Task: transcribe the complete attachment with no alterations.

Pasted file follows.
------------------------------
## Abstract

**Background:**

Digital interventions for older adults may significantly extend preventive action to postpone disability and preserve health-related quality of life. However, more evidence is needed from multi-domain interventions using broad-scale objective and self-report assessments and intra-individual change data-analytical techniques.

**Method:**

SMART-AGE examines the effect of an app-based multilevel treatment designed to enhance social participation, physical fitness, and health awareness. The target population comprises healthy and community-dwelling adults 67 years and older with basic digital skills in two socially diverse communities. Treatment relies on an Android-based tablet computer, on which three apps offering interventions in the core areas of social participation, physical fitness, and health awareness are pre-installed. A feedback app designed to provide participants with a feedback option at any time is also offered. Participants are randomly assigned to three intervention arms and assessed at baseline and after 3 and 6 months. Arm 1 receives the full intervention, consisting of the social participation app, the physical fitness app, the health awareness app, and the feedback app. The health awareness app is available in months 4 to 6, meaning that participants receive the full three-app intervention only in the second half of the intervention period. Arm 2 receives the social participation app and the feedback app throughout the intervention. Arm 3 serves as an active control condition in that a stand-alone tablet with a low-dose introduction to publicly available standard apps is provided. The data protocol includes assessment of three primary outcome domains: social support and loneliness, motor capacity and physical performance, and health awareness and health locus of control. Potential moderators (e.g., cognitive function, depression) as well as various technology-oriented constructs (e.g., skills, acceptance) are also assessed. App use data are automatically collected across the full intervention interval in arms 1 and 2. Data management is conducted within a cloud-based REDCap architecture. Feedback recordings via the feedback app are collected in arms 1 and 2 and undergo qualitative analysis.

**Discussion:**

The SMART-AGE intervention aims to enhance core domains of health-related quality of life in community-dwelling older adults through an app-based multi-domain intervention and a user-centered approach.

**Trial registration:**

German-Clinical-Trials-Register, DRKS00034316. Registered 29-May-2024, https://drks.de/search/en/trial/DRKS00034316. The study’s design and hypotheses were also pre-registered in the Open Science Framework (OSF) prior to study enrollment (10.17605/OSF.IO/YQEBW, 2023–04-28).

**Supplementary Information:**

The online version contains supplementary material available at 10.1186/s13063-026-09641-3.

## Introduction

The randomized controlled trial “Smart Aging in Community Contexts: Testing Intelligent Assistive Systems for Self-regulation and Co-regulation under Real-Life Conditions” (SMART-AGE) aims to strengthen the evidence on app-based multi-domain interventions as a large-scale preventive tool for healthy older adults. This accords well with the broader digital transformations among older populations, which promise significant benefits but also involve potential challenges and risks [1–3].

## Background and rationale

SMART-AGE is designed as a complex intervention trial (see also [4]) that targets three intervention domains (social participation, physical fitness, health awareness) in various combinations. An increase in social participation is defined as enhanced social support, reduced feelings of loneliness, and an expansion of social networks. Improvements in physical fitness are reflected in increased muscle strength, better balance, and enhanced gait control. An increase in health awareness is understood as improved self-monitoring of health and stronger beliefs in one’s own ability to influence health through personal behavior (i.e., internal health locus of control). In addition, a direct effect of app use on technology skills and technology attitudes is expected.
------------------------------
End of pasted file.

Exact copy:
## Abstract

**Background:**

Digital interventions for older adults may significantly extend preventive action to postpone disability and preserve health-related quality of life. However, more evidence is needed from multi-domain interventions using broad-scale objective and self-report assessments and intra-individual change data-analytical techniques.

**Method:**

SMART-AGE examines the effect of an app-based multilevel treatment designed to enhance social participation, physical fitness, and health awareness. The target population comprises healthy and community-dwelling adults 67 years and older with basic digital skills in two socially diverse communities. Treatment relies on an Android-based tablet computer, on which three apps offering interventions in the core areas of social participation, physical fitness, and health awareness are pre-installed. A feedback app designed to provide participants with a feedback option at any time is also offered. Participants are randomly assigned to three intervention arms and assessed at baseline and after 3 and 6 months. Arm 1 receives the full intervention, consisting of the social participation app, the physical fitness app, the health awareness app, and the feedback app. The health awareness app is available in months 4 to 6, meaning that participants receive the full three-app intervention only in the second half of the intervention period. Arm 2 receives the social participation app and the feedback app throughout the intervention. Arm 3 serves as an active control condition in that a stand-alone tablet with a low-dose introduction to publicly available standard apps is provided. The data protocol includes assessment of three primary outcome domains: social support and loneliness, motor capacity and physical performance, and health awareness and health locus of control. Potential moderators (e.g., cognitive function, depression) as well as various technology-oriented constructs (e.g., skills, acceptance) are also assessed. App use data are automatically collected across the full intervention interval in arms 1 and 2. Data management is conducted within a cloud-based REDCap architecture. Feedback recordings via the feedback app are collected in arms 1 and 2 and undergo qualitative analysis.

**Discussion:**

The SMART-AGE intervention aims to enhance core domains of health-related quality of life in community-dwelling older adults through an app-based multi-domain intervention and a user-centered approach.

**Trial registration:**

German-Clinical-Trials-Register, DRKS00034316. Registered 29-May-2024, https://drks.de/search/en/trial/DRKS00034316. The study’s design and hypotheses were also pre-registered in the Open Science Framework (OSF) prior to study enrollment (10.17605/OSF.IO/YQEBW, 2023–04-28).

**Supplementary Information:**

The online version contains supplementary material available at 10.1186/s13063-026-09641-3.

## Introduction

The randomized controlled trial “Smart Aging in Community Contexts: Testing Intelligent Assistive Systems for Self-regulation and Co-regulation under Real-Life Conditions” (SMART-AGE) aims to strengthen the evidence on app-based multi-domain interventions as a large-scale preventive tool for healthy older adults. This accords well with the broader digital transformations among older populations, which promise significant benefits but also involve potential challenges and risks [1–3].

## Background and rationale

SMART-AGE is designed as a complex intervention trial (see also [4]) that targets three intervention domains (social participation, physical fitness, health awareness) in various combinations. An increase in social participation is defined as enhanced social support, reduced feelings of loneliness, and an expansion of social networks. Improvements in physical fitness are reflected in increased muscle strength, better balance, and enhanced gait control. An increase in health awareness is understood as improved self-monitoring of health and stronger beliefs in one’s own ability to influence health through personal behavior (i.e., internal health locus of control). In addition, a direct effect of app use on technology skills and technology attitudes is expected.